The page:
`This book achieves what it sets out to do - provide clear guidance to parents and professionals on key aspects of movement in the early years. The book however does more than that - it emphasises that movement in the early years is not the territory of experts, but through the use of this book, the assessment of movement development of activities and programmes are within the range of all - class teachers and parents. I strongly recommend that this book is available in every school' - Educational Review `This book provides a good overview of issues in movement and development and learning, and will stimulate the interested reader to explore this topic further' - Early Years `This book will be a useful addition to any primary staff room bookshelf. It is a practical book based on sound theory. It will provide ideas for the non-specialist teacher and for parents anxious to help. The suggestions will provide a good framework for the staged assessment and support for young children for whom there is a cause for concern' - Support for Learning `For anyone involved in the development of any young child, this should be essential reading. The book is very informative and readable by parents, teachers and students and is simply illustrated with case studies' - Dyslexia Contact `As a behaviour advisory teacher I will certainly be influenced by reading this, and I know our local occupational therapists would be overjoyed if she knew all teachers read books like this' - Special Children `It is always good to be able to welcome a book on such a key factor as movement in early childhood development, and this text has been written to support parents and practitioners who wish to understand how movement contributes to all aspects of learning -intellectual, social and emotional, as well as physical' - Marian Whitehead, Nursery World `This book is an excellent introduction for anybody trying to understand how movement affects child development. It clearly explains the importance movement has on how young children learn and feel. The information and insights in this book can be found elsewhere but I have yet to find such breadth and depth of information on supporting children with movement difficulties as clearly written and accessible as this book' - Spare-Chair `The book is very informative and readable by parents, teachers and students and amply illustrated with case studies' - Judith Stansfield, SEN ICT Consultant Movement is a key factor in young children's development and it can affect how they learn and how they feel. Do you work with young children who have difficulties in this area? This book shows you how to observe a child as they move to allow for early identification of any problem and then tells you how to help. Dyspraxia (DCD) is on the increase in young children and less confident and easy movement can play a part in other specific learning difficulties such as dyslexia, attention deficit disorder (ADD) and with hyperactivity (ADHD). Included is advice on: } observing, analyzing and assessing movement development } building confidence } helping with handwriting } supporting mathematical development Why not ask the child to pop bubble paper as one way of promoting finger awareness? Carefully taught activities can be easy to plan and fun to carry out and there are lots of suggested activities set out in the book. Early years practitioners in nurseries, schools, playgroups and EYDCPs will find this book clear and useful; it also offers advice to parents. Christine Macintyre was formerly Senior Lecturer at Edinburgh University and is now a freelance consultant. Kim McVitty is a nursery school teacher.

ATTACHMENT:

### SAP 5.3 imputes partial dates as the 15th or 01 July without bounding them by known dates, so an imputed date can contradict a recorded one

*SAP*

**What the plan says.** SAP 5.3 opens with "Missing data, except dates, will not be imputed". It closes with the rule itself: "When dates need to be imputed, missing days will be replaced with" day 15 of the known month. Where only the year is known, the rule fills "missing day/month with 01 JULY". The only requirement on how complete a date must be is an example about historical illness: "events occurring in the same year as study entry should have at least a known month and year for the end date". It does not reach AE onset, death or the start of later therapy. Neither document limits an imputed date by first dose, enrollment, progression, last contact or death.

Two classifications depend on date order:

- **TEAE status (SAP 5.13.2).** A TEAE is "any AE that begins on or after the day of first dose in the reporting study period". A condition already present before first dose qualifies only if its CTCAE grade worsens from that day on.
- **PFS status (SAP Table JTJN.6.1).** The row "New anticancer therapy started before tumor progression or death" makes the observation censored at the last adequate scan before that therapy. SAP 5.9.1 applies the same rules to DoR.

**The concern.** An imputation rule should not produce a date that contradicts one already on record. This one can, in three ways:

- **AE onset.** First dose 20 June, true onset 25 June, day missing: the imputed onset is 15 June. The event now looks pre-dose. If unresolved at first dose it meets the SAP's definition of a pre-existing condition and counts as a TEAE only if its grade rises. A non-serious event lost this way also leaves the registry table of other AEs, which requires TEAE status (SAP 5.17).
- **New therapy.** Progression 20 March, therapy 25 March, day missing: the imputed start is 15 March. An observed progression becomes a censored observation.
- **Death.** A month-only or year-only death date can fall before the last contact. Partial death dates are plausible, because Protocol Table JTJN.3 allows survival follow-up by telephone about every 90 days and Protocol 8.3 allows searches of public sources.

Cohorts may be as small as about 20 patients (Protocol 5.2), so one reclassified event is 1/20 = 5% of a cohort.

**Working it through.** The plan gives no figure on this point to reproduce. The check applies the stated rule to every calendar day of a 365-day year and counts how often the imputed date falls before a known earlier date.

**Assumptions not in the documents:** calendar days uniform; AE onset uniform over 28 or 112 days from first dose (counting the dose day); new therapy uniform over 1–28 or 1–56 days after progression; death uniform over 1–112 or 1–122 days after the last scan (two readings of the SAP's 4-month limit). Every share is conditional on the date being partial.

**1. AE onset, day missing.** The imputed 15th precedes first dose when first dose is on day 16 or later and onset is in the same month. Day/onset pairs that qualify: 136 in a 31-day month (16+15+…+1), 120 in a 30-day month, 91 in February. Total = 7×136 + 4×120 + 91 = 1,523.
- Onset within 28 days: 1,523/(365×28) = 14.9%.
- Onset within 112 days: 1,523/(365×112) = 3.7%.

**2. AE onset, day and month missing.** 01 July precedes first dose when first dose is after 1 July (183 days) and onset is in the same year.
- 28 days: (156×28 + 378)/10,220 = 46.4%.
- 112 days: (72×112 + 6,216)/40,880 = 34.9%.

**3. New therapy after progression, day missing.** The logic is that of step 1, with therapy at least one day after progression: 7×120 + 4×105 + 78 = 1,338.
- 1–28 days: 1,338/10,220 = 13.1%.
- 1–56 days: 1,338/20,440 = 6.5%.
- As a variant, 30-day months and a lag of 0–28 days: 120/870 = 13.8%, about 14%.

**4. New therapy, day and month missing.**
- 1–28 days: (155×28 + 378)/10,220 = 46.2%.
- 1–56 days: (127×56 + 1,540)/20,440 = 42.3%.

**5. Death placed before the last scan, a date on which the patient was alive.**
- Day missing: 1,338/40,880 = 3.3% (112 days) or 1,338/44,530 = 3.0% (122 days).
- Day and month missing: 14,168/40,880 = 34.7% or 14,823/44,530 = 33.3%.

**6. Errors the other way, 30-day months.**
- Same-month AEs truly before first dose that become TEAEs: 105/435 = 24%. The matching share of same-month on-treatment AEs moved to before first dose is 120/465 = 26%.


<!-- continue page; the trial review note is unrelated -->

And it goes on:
A book about the author's coming of age alongside disability activists and artists with disabilities, reflecting the sociological evolution from disability rights to disability culture. It features many of the artists and groups that emerged in the San Francisco Bay Area in the late 1980s, including Axis Dance Company, Bruce Curtis, CJ Jones, David Roche, Cheryl Marie Wade and Wry Crips Disabled Women's Theater.